A number of folks have in touch with me about saving the Franklin Park zoo from the Governor’s veto pen. I am supportive of doing that in principle. I don’t know whether to credit the threat to kill animals, but I do know that the zoo is an important educational and recreational institution in an underserved part of Boston and I feel strongly about it on that basis.
Two lines of information development are on going right now which will tell us whether we can save the zoo: (1) We are getting a better handle on the latest revenue estimates — so far we have not overridden the Governor’s money vetos; we just aren’t sure we can afford to as revenues continue to fall. (2) We are letting people sort out how the zoo can be saved in other ways. I’ll report back as progress develops, probably by the end of July. I am cautiously optimistic.
For an excellent blog post on the subject, click here. See also the exchanges at Blue Mass Group.
I share your appreciation of zoos as educational resources as well as recreational. Much to be said for personal contact with endangered animals particularly: people care more when they have experienced personal connections with animals.
That said, I take our current financial crisis very very seriously, and I see the zoo as a lower priority than many of the critical human service and public works needs in our state. I trust you to find a balance as we wend our way through this fiscal morass.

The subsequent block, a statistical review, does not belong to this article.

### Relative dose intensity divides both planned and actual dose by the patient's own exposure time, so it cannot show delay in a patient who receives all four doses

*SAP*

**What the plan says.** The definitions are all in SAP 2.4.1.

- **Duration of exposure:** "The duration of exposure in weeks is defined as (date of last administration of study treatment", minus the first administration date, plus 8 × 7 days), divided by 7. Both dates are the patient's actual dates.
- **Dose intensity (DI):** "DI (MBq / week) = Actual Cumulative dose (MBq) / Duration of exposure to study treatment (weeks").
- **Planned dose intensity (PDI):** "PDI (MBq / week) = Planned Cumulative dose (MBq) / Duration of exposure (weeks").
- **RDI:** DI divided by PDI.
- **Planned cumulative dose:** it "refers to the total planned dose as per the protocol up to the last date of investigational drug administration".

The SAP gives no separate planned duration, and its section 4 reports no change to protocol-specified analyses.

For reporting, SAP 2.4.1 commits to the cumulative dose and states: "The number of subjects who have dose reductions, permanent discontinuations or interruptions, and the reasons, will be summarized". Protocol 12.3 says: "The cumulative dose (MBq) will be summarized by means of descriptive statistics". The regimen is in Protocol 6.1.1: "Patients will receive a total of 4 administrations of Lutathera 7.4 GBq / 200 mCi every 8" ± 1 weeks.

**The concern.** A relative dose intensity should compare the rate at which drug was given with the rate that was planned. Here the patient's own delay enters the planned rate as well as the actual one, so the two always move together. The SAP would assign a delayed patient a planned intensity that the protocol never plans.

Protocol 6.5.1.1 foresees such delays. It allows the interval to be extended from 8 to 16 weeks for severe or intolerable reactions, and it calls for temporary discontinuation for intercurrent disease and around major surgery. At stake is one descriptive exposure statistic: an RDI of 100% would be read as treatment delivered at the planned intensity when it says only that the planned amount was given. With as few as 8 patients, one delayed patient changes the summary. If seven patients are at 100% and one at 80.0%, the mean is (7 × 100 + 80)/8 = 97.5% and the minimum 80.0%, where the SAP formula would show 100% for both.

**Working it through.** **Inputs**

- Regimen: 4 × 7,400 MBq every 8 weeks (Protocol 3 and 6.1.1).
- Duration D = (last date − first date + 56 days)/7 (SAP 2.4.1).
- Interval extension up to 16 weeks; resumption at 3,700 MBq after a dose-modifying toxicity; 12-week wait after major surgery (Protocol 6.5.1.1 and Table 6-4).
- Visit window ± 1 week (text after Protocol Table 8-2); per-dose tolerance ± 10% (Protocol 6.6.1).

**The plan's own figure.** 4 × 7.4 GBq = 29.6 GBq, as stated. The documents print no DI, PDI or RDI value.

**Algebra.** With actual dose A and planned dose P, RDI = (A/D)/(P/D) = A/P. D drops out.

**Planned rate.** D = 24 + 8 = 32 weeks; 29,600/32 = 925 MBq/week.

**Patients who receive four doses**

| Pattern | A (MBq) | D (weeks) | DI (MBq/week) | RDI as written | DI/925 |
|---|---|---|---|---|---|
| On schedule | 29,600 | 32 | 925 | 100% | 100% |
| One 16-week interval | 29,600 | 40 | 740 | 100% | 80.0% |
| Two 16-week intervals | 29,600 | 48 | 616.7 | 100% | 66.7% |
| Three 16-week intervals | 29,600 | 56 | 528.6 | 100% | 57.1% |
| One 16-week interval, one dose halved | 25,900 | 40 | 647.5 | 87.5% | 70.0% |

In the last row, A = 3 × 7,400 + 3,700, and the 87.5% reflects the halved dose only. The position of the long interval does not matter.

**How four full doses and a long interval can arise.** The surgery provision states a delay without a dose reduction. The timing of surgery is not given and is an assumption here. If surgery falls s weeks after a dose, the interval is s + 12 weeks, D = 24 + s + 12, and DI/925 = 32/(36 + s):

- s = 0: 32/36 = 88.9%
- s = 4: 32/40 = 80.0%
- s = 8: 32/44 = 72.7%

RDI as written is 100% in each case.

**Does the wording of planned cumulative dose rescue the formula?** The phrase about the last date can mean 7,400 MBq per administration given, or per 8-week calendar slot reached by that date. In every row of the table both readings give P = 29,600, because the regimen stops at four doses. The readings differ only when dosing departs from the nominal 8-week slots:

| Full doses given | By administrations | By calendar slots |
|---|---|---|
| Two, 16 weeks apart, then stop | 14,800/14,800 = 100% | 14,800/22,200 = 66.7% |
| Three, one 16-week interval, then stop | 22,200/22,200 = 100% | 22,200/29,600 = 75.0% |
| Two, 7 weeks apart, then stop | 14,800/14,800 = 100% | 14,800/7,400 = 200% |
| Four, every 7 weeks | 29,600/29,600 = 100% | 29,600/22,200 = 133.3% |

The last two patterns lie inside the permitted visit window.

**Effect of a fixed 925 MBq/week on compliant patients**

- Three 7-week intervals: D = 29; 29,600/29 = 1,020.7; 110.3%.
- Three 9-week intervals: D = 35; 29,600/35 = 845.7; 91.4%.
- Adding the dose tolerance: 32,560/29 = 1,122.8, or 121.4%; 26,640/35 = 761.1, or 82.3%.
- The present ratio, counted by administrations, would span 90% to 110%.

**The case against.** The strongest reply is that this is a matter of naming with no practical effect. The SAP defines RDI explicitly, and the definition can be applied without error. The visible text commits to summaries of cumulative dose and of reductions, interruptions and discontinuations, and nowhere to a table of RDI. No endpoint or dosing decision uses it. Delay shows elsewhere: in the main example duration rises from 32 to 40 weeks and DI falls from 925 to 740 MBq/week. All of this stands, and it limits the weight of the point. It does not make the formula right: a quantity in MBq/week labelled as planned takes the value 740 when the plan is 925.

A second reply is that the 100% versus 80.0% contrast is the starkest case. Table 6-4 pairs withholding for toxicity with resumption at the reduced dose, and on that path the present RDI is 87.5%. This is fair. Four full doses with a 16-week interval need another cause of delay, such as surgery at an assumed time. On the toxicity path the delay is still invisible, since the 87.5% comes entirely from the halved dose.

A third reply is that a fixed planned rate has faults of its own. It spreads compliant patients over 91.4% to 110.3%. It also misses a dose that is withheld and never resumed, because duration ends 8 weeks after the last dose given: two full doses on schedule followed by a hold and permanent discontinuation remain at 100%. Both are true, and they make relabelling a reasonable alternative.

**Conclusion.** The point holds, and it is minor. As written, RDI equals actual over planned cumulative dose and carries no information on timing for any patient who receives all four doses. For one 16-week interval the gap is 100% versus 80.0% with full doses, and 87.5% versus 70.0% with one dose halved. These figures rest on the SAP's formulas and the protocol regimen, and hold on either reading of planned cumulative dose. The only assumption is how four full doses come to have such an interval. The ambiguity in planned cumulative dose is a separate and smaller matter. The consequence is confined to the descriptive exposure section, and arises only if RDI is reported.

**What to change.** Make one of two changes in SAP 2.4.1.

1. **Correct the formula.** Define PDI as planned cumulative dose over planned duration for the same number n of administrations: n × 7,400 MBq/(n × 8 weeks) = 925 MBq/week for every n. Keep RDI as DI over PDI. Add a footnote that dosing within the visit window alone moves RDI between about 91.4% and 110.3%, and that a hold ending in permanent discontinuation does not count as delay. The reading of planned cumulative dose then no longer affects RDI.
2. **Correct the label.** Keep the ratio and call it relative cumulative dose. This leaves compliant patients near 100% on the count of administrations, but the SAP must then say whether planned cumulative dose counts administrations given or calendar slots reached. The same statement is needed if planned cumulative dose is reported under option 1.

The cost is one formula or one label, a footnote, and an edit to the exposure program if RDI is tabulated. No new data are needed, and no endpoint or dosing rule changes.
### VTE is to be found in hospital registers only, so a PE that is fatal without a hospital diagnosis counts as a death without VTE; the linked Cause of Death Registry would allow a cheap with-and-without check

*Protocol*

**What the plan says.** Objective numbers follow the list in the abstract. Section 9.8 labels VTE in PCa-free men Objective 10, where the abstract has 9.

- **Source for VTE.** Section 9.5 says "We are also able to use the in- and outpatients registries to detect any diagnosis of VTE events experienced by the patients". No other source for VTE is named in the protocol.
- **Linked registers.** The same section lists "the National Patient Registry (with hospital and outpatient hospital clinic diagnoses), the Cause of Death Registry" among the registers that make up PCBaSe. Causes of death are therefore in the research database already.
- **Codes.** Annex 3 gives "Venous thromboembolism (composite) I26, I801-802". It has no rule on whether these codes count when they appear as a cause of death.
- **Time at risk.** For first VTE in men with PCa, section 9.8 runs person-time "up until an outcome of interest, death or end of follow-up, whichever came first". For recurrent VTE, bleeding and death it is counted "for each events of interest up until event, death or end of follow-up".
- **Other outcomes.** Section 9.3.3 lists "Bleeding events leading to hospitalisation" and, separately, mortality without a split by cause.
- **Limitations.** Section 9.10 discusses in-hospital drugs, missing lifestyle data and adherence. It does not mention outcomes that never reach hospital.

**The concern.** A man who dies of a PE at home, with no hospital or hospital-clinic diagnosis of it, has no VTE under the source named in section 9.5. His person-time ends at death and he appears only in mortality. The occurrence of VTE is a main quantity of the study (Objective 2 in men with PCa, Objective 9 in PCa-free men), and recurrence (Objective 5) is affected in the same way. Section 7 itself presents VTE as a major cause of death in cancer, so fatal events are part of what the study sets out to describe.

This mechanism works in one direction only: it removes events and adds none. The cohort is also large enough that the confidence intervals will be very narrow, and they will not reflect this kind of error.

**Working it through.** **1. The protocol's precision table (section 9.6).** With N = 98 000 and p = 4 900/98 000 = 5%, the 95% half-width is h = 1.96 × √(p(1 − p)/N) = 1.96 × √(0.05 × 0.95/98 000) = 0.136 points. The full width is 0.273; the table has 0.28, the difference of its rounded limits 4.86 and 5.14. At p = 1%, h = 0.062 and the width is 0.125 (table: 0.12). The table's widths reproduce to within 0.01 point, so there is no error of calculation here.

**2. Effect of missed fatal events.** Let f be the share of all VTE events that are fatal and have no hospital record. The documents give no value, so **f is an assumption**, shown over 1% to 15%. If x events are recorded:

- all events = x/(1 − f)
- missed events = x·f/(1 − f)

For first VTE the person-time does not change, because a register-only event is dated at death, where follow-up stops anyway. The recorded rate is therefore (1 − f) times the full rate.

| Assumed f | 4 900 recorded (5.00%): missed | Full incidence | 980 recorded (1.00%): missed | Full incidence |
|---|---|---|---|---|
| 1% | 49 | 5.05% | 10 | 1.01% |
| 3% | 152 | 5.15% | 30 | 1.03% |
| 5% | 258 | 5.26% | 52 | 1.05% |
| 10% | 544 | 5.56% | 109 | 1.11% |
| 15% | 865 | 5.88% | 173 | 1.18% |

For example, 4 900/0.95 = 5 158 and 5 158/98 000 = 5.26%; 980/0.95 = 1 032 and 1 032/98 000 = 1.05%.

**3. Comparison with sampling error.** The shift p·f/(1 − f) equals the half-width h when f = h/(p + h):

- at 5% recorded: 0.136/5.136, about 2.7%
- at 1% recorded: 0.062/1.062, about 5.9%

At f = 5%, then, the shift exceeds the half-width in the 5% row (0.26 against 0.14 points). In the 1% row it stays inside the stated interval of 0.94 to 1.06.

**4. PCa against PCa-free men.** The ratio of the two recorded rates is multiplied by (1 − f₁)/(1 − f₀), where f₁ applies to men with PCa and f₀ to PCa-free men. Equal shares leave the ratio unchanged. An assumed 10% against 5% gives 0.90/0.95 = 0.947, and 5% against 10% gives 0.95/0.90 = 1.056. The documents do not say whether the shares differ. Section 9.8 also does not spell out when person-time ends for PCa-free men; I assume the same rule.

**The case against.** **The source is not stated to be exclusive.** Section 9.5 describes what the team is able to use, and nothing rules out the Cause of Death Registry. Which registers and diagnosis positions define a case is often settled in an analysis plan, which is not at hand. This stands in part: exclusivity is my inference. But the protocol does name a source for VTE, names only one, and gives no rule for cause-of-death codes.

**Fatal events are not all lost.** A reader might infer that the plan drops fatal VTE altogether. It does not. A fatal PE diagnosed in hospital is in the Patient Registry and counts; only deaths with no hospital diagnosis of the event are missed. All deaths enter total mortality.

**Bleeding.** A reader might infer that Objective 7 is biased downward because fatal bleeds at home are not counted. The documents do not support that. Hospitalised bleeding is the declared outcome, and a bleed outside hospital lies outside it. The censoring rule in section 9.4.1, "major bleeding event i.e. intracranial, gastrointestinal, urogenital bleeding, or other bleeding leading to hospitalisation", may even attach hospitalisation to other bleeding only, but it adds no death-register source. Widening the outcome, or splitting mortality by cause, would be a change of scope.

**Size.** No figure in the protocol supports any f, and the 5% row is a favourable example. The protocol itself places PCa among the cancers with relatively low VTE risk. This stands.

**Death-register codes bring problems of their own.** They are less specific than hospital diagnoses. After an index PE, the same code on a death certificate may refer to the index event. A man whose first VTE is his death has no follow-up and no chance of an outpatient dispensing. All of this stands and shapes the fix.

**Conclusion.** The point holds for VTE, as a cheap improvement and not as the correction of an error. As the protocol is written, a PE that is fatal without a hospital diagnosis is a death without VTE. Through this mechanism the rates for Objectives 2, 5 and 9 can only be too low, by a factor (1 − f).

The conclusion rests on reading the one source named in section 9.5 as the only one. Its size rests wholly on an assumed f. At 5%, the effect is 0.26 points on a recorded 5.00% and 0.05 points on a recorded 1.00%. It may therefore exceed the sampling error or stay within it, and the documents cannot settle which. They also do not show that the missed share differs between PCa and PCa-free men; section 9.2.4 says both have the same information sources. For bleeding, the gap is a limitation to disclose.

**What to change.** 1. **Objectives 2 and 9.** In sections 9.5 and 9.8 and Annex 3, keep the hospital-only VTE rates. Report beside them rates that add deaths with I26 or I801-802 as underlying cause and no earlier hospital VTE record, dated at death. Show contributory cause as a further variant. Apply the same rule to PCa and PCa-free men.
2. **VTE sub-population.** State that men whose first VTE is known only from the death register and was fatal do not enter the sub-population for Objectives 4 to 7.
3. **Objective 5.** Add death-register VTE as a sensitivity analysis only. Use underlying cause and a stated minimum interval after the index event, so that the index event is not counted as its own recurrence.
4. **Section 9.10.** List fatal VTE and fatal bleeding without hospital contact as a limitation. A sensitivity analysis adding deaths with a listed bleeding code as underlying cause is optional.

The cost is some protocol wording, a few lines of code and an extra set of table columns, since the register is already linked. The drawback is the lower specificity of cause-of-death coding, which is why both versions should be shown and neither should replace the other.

I disagree that animals should be imprisoned for our entertainment or education. There are plenty of alternative ways to accomplish both. And whenever and wherever there are financial crunches or other crises, zoos are always on the top of the list for cutbacks (and in many places they are simply abandoned, the animals euthanized or left to starve or to be taken for food by the local population).
This is not the first time that the zoos have been threatened by a tight economy in MA. The time is long past due that as an enlightened community we should phase out the zoos. The animals should be placed in sanctuaries where they can live out their lives in more natural surroundings, and any funds currently in the zoo budget should go as donations to those sanctuaries.
Children will be easily able to understand and appreciate this humane alternative to their occasional visit to a zoo. The land where the zoo is located will still be available as a recreational resource for the community.
Comments are closed.